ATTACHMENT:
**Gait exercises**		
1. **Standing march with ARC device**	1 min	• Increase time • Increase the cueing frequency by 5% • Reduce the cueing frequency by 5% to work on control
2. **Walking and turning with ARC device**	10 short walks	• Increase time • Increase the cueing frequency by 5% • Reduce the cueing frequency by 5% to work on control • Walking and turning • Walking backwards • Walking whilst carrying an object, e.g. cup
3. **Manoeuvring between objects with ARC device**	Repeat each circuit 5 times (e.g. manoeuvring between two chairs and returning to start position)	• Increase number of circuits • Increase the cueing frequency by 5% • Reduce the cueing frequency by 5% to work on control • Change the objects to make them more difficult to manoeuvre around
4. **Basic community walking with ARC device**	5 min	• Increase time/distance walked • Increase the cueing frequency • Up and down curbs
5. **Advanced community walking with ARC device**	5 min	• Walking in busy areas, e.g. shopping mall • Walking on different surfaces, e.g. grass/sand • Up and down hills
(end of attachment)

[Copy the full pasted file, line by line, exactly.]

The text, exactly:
**Gait exercises**		
1. **Standing march with ARC device**	1 min	• Increase time • Increase the cueing frequency by 5% • Reduce the cueing frequency by 5% to work on control
2. **Walking and turning with ARC device**	10 short walks	• Increase time • Increase the cueing frequency by 5% • Reduce the cueing frequency by 5% to work on control • Walking and turning • Walking backwards • Walking whilst carrying an object, e.g. cup
3. **Manoeuvring between objects with ARC device**	Repeat each circuit 5 times (e.g. manoeuvring between two chairs and returning to start position)	• Increase number of circuits • Increase the cueing frequency by 5% • Reduce the cueing frequency by 5% to work on control • Change the objects to make them more difficult to manoeuvre around
4. **Basic community walking with ARC device**	5 min	• Increase time/distance walked • Increase the cueing frequency • Up and down curbs
5. **Advanced community walking with ARC device**	5 min	• Walking in busy areas, e.g. shopping mall • Walking on different surfaces, e.g. grass/sand • Up and down hills